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Sculptures by Phyllis Bone


Two extant species:

Loxodonta africana - the African elephant.

Elephas maximus - the Indian elephant.

Proboscids were once found across most of the globe. Many extinct elephants shared the typical features as the surviving types. Until the end of the last ice age there were a further 6 elephant species, including the mastodon Cuvieronius, which was driven to extinction perhaps within the last 2,000 years.

The large size of proboscids probably evolved in response to competition with the perissodactyls (also hind-gut fermenters)

An African elephant (Loxodonta africana).



Aside from the tusks (modified second incisors) there are only three molars and three milk pre-molars. Uniquely, in the elephants only four of these are exposed at once (one per half jaw). Each will be replaced throughout life by five others, being pushed forward as they become worn down.

The teeth are very hypsodont (ridged), especially the later teeth. The grinding surface consists of enamel, dentine and cement. These wear at different rates so the surface is never worn smooth.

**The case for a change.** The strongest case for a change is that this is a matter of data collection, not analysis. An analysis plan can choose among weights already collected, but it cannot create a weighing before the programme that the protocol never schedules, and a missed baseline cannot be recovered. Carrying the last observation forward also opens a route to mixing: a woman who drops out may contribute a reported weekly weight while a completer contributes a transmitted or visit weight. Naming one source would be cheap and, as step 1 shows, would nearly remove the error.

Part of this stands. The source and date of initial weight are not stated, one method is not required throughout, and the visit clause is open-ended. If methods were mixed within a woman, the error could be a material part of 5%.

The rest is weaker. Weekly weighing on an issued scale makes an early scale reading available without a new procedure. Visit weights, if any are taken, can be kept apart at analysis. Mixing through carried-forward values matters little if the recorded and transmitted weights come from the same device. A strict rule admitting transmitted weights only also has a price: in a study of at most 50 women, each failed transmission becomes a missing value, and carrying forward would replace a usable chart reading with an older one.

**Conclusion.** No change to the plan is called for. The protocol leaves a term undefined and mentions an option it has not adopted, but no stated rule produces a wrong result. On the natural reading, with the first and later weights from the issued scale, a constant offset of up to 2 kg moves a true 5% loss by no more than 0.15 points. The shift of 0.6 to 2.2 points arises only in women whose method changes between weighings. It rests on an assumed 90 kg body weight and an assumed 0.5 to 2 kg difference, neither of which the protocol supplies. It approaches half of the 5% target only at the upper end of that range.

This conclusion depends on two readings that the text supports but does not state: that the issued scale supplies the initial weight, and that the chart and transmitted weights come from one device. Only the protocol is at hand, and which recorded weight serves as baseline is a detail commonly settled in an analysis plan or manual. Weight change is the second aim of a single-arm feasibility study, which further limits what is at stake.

XH15-3.1: Loxodonta africana skull

The skull of this juvenile African elephant shows features typical of the elephants and mammoths which became extinct so recently. The skull is very 'solid' and heavy. Both jaws are deep to accomodate the huge teeth. They are also very short for such a large animal. The nasal opening is mounted high on the forehead and shows where the trunk (a grossly elongated, prehensile upper lip and nose) terminates at the skull.

The trunk is used for smelling, touching, as a snorkel when submerged, to drink, squirt water & greet other elephants.

Some African elephants do not live on the savannah but in the forests of Africa. It was from here that Loxodonta spread onto the plains after the other elephant genus, Elephas, became extinct in Africa. Forest elephants are a separate subspecies.


Elephas maximus feet.

XH15-2.2 Elephas maximus fore foot.

Both the fore-foot (XH15-2.2) and the hind-foot (XH15-2.3) of the Indian elephant are five toed. These feet must support an enormous weight, and so there has been no reduction in the number of digits. Instead, the foot is broad, and rests on a pad of fatty tissue and fibres (see diagram). The hooves are nail-like (as can be seen on the dried hind foot - XH15-2.1). Although the legs are strong and pillar-like (with a long humerus and femur but short distal segments) to support the elephant's weight, it can charge at 25mph for short bursts.

XH15-2.3 Elephas maximus hind foot.



Tusks are used for digging, scraping and as weapons. They grow continuously, from their appearance at 2 years until death, reaching 3.5 metres in Loxodonta bulls. Such large bulls have become rare as a consequence of ivory poaching, a trade which threatens all elephants more even than habitat destruction.